A few Pro Tour teams have revealed their fancy new kit designs for 2012 recently, most notably Omega Pharma-Quick Step and Lotto-Belisol. These kits are, for the most part, tame and rather conventional, which got us thinking about some of the ugliest, most repulsive Pro cycling kits of all time.
As a euro-centric sport, cycling comes off as a sport full of outlandish characters by our American standards for professional athletics. Tight spandex, colorful outfits, shaved legs…the list of emasculating traits goes on and on. And perhaps these peculiar personalities provide the fuel to create the excessively colorful, creative and ghastly designs that frequent the peloton year after year.
Sometimes the graphic risks pay off, resulting in fan favorite kits like the argyle of the Garmin-Slipstream team or the jelly beans scattered across the Jelly Belly jerseys. But more often than not, these forays that push the limits of cycling fashion result in epic failures. We’ve compiled the five most atrocious designs below. We also acknowledge that some of you may feel differently, which is why there’s a comment section so you can participate in this discussion too. But if you seriously think any of these kits are attractive, you need your sanity checked.
#5 – Mapei
I know some people loved the bright colors randomly blocked across the Mapei kits, but how can you expect to be taken seriously wearing this? I mean look at this guy, does he look very intimidating? He looks like a pre-schooler who spent an hour unsupervised with a set of watercolor paints, which is probably the point because Mapei did evolve from a small paint producer.
Mapei was one of the strongest teams of the late 90s with a powerful stable of classics riders, winning Paris-Roubaix five times between 1995 and 2000. But they will unfortunately be remembered for their hideously colorful kits rather than their results on the road.
#4 – Rock Racing
The polar opposite of the Mapei kit comes from Rock Racing, with the team’s “Bad Boy” persona enforced by its anarchist kit design. Full of skulls, stars, stripes, wings, anarchy symbols and bright colors, Rock Racing unveiled 17 different kit designs in three forgettable seasons. The team does get points for being different – everything new feels weird at first because it’s different. But cycling wasn’t ready for Rock Racing. This band of cycling outcasts comprised of riders tainted by doping scandals was pretty bad-ass, showing up to races with tricked out Escalades and hot chicks in team-branded apparel. The problem was, they just weren’t likable, and their kits were probably the biggest reason.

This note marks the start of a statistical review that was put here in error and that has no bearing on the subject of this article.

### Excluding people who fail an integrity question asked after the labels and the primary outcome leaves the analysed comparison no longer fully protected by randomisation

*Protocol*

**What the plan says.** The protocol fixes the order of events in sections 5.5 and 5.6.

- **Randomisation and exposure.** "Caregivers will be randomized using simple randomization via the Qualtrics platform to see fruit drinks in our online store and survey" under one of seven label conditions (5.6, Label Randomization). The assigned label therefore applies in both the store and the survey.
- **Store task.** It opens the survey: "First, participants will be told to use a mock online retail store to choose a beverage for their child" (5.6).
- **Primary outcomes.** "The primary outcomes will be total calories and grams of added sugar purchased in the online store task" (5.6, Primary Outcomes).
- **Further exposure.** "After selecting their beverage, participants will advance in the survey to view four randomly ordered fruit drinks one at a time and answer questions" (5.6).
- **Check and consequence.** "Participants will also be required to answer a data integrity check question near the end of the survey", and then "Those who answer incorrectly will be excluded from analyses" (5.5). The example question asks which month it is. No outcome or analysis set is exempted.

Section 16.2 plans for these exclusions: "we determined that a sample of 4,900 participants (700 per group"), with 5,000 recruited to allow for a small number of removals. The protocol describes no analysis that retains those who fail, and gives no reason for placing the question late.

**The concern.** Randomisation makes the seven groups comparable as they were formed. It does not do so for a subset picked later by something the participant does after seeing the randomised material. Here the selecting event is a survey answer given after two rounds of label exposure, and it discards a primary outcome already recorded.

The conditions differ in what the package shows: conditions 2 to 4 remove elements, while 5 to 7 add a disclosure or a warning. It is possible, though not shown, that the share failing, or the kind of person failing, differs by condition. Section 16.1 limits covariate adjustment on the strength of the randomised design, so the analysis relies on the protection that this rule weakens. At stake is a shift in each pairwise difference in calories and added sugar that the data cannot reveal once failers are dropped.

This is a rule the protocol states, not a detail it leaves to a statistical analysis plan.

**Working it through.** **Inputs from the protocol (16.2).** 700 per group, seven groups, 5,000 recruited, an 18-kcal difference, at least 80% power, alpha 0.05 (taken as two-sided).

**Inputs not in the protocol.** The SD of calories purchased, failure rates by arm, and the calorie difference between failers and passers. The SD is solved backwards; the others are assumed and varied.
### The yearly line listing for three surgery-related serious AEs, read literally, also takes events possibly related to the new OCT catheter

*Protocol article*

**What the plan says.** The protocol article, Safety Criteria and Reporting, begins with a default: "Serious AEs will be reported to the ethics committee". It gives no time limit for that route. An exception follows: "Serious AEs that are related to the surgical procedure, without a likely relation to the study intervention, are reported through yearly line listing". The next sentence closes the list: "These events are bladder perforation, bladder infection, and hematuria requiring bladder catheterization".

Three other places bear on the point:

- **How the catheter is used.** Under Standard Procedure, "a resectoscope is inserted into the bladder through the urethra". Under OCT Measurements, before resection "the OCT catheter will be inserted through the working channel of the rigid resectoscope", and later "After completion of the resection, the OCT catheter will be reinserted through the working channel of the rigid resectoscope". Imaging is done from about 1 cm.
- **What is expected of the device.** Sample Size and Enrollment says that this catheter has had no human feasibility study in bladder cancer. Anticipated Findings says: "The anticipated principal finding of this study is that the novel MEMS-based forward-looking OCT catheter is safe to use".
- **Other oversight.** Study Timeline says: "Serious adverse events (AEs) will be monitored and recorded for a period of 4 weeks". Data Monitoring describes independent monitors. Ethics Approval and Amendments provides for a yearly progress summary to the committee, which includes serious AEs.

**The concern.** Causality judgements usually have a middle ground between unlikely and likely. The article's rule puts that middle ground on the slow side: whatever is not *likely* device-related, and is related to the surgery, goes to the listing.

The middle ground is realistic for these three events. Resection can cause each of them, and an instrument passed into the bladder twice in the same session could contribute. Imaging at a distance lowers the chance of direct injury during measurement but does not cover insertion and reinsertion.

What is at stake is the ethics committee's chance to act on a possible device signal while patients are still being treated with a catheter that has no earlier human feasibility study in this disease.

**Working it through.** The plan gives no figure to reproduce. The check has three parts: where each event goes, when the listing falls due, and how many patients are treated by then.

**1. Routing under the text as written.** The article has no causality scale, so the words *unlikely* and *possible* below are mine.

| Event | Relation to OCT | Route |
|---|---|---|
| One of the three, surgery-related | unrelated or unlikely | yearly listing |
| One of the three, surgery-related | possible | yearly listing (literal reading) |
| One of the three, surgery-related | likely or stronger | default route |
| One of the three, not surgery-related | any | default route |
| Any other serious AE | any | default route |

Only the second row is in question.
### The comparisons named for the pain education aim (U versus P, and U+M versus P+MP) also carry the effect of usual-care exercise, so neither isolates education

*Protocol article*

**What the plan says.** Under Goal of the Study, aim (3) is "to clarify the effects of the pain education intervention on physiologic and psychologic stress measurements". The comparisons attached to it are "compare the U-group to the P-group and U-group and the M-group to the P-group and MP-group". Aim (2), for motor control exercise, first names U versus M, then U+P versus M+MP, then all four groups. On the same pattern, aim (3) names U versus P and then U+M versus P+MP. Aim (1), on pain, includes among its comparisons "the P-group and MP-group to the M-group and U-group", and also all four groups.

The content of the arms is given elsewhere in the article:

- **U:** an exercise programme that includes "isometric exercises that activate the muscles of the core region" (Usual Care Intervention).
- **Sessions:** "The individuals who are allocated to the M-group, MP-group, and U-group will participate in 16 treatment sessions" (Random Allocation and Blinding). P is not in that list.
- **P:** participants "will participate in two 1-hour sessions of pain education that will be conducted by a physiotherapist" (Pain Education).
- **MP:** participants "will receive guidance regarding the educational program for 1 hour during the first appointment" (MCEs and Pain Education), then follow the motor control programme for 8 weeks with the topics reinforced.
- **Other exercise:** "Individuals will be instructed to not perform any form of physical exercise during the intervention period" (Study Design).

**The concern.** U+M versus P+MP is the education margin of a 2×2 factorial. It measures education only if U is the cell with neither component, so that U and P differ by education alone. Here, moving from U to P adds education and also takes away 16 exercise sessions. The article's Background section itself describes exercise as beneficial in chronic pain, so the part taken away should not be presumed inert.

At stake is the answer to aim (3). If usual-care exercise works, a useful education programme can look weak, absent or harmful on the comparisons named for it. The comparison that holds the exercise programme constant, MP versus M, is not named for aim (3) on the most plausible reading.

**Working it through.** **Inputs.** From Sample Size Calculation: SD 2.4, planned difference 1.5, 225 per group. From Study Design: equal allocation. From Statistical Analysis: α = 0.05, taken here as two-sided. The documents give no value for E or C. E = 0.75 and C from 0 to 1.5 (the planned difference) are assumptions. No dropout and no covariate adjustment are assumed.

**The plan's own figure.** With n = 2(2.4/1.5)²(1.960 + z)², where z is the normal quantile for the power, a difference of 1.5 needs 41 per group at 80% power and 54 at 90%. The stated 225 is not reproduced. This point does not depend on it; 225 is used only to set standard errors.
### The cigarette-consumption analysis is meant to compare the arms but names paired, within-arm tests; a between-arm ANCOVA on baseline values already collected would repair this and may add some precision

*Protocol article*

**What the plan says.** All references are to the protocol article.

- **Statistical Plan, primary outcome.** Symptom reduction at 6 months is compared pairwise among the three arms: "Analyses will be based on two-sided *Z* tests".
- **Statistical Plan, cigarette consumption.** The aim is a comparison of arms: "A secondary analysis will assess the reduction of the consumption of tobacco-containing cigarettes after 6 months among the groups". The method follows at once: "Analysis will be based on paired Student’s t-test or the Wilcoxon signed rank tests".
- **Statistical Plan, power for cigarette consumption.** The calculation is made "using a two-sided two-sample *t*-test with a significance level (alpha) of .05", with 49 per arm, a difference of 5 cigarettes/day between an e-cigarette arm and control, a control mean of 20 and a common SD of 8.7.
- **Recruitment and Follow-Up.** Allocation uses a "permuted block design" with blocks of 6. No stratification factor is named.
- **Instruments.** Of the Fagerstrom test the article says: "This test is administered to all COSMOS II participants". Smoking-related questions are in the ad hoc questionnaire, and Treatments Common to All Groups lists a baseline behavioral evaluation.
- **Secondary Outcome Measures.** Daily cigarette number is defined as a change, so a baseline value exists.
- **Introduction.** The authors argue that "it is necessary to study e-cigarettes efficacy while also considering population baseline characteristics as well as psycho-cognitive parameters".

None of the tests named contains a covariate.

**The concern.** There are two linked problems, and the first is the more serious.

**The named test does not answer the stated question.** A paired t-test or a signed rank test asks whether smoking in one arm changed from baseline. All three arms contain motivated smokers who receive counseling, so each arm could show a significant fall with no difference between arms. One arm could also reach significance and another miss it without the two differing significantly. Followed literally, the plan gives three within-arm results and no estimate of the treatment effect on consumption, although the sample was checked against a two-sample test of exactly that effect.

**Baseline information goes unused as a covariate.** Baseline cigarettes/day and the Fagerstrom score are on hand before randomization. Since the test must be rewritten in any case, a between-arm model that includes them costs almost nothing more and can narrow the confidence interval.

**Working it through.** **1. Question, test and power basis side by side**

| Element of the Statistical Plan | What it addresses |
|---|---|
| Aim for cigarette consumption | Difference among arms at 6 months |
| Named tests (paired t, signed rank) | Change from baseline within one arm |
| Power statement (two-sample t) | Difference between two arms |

#3 – Acqua & Sapone – Zebra
Not even the great Mario Cipollini could make this one look good. I would love to know who actually came up with this and how they could have possibly thought zebra stripes were a good idea. Of all the animal prints, it has to be one of the lamest. Now tiger stripes, that’s at least an intimidating animal that would justify some possible design cues. Zebras are basically weird horses, you can’t even ride one because they have never been domesticated.
#2 – Saeco – Super Mario’s muscle suit
This one raises more questions than the zebra kit. It is in no way aesthetically pleasing by any metric you can come up with, unless it had some pleasant aroma I’m not aware of, but I find that highly unlikely. I give credit for creativity, but what is the point of the muscles? I just don’t get it, but this is from a man who was quoted as saying, “If I weren’t a professional cyclist, I’d be a porn star,” so nothing he did was really that much of a surprise.
His antics and showmanship were good for the sport. Where the guys of Rock Racing were annoyingly unconventional, Mario the Magnificent was captivating and flamboyant. However, this kit is in no way acceptable and all images should be censored from the internet from here forth.
#1 – Footon-Servetto
“Kids, cover your eyes, for some reason those men are riding in the nude…oh never mind, it’s just the ugliest kit I’ve ever seen,” said the cycling fan to his children. If these kits were actually gold instead of flesh, they would still look horrible, but they may have looked decent enough to make it off this list. Someone clearly made a mistake in the factory, using caucasian-flesh instead of bronzey gold to construct this kit. If the jerseys matched their bikes, they would have been in much better shape.
And how about that footprint on the front? First of all, you can’t even tell what the image is while the rider is on his bike because he is hunched over the handlebars. To me, the footprint is a reminder that this kit design is the doormat of all kit designs.
(For a good laugh that ranks high on the unintentional comedy scale, check out this video from the team’s kit unveiling in 2010.)
Let these failures be lessons to those graphic designers out there so we can learn from our mistakes and never, ever repeat this ugly chapter of cycling’s rich history.